In global tax deal, India can bargain for a larger share

Mohan R Lavi | Updated on July 08, 2021

With higher population and larger online hits, India would want that it gets a larger share of the residual profits that MNEs transfer to market jurisdictions

International taxation in general and taxing multinational enterprises in particular pose a challenge as an eclectic variety of factors unique to each country need to be considered. Hence, it is not surprising that the Base Erosion and Profit Sharing (BEPS) initiative of the Organisation for Economic Cooperation and Development (OECD) is still a work-in-progress despite having been proposed more than a decade ago. But now, more than 130 countries have consented on a global tax deal — which was being aggressively pushed by the US. India has also signed on the dotted line.

It has become a fashion for international tax proposals to be based on pillars — the new one has two pillars. Pillar One reallocates taxing rights to market countries through the creation of a new taxing right. A share of a group’s global residual profit will be reallocated to market countries using a formulaic approach. No physical presence is required in a market country to create a new nexus (taxable presence).

The G7 members have reached agreement that Amount A should apply to the “largest and most profitable” multinationals. Further clarity is needed in respect of the thresholds for determining businesses that are the largest and most profitable. In-scope businesses would reallocate at least 20-30 per cent of their residual profit above a 10 per cent profit level to market countries.

This is expected to be calculated as the ratio of profit before tax to revenue, as set out in the OECD Pillar One blueprint. Also, any Amount A liability would be allocated between “paying entities” and relieved via either exemption or credit. The G7 stresses that implementation will be coordinated with the removal of all Digital Services Taxes (DSTs) and other relevant similar measures.

Pillar Two

The Pillar Two proposal comprises a set of interlocking international tax rules designed to ensure that large multinational businesses pay a minimum level of tax on all profits in all countries. The OECD Pillar Two blueprint proposed that multinational groups with consolidated revenues of €750 million or more would be in scope. Where the tax on profits otherwise would be below an agreed minimum effective tax rate, the “income inclusion rule” would result in additional “top up” amounts of tax being payable by the ultimate parent entity of the group to its home country tax authority.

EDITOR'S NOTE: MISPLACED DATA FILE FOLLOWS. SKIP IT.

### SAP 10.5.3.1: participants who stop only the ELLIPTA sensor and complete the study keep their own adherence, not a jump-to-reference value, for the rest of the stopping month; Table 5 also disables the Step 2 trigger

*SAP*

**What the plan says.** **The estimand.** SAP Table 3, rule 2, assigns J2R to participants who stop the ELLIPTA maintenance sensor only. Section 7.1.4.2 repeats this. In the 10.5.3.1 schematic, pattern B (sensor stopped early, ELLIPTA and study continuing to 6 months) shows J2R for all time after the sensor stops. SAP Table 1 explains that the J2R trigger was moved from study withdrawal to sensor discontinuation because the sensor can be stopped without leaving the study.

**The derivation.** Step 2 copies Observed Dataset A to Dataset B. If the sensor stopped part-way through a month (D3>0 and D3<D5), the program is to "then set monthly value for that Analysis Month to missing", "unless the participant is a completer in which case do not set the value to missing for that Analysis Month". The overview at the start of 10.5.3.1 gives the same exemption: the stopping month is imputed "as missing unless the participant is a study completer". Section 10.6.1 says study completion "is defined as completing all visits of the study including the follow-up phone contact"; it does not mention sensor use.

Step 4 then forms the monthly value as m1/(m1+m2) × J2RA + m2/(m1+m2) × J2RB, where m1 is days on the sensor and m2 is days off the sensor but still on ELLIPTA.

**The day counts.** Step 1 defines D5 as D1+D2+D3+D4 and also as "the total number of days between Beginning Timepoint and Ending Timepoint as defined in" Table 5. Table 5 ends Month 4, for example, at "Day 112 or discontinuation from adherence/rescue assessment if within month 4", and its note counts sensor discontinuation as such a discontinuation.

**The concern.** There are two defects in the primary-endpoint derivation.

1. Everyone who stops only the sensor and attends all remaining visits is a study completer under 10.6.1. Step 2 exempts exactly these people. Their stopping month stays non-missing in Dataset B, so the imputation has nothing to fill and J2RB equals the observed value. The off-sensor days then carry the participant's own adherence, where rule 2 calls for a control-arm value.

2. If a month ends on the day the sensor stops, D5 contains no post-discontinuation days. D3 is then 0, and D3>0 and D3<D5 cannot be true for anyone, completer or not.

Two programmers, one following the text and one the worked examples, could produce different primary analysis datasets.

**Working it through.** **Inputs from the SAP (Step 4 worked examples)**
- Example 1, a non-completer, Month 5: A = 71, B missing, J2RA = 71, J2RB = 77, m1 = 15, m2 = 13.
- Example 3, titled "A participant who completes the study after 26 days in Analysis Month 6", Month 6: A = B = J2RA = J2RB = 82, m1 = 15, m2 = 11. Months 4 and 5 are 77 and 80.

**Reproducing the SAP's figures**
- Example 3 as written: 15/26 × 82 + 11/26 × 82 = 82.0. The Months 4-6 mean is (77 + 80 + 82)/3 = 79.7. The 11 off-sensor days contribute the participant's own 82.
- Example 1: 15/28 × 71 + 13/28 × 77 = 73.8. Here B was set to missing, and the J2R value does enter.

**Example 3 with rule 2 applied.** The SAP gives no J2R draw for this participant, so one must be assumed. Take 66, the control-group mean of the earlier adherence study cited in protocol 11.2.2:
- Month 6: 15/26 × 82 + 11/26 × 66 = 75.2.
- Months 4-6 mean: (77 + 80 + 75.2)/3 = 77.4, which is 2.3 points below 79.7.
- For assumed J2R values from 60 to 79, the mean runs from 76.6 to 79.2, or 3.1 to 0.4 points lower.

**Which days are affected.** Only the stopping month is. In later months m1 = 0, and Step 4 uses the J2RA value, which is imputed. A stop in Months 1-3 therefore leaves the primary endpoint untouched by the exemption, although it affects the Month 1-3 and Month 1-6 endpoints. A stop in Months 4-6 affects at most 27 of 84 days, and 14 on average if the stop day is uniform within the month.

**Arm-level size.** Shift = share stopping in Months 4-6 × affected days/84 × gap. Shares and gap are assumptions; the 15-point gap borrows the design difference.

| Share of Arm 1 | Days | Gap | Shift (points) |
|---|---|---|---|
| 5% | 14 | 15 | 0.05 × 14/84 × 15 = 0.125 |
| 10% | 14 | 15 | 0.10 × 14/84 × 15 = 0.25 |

The “under-taxed payment rule” would apply as a secondary rule where the income inclusion rule has not been applied. It is expected that the minimum tax rate would be 15 per cent.

Initially, India had argued for an increase in the threshold (which was not accepted) so that a larger number of companies could be subjected to the tax. At present, India levies an equalisation levy on certain specified transactions — this will have to go once the new deal comes into place. India could stand to lose out some revenue since the equalisation levy is based on turnover while the new deal is based on profits which are hard to calculate for enterprises with multiple locations.

The requirements of accounting standards would also need to be reckoned, as different sets of accounting standards could reflect different profits. In addition, the nitty-gritty as to how much profit distribution should be done by the multinational enterprises (MNEs) towards market jurisdictions and what should be the basis of distribution of this carved out profit between market jurisdictions are yet to be known.

India would want to have a larger share of this as it possesses exactly what multinational e-commerce entities need — a large population who are glued to their phones/other devices all the time. With higher population and larger online hits, India would want that it gets a larger share of the residual profits that MNEs transfer to market jurisdictions. It is hoped that a workable solution will be found to this negotiations.

The writer is a chartered accountant

Published on July 07, 2021

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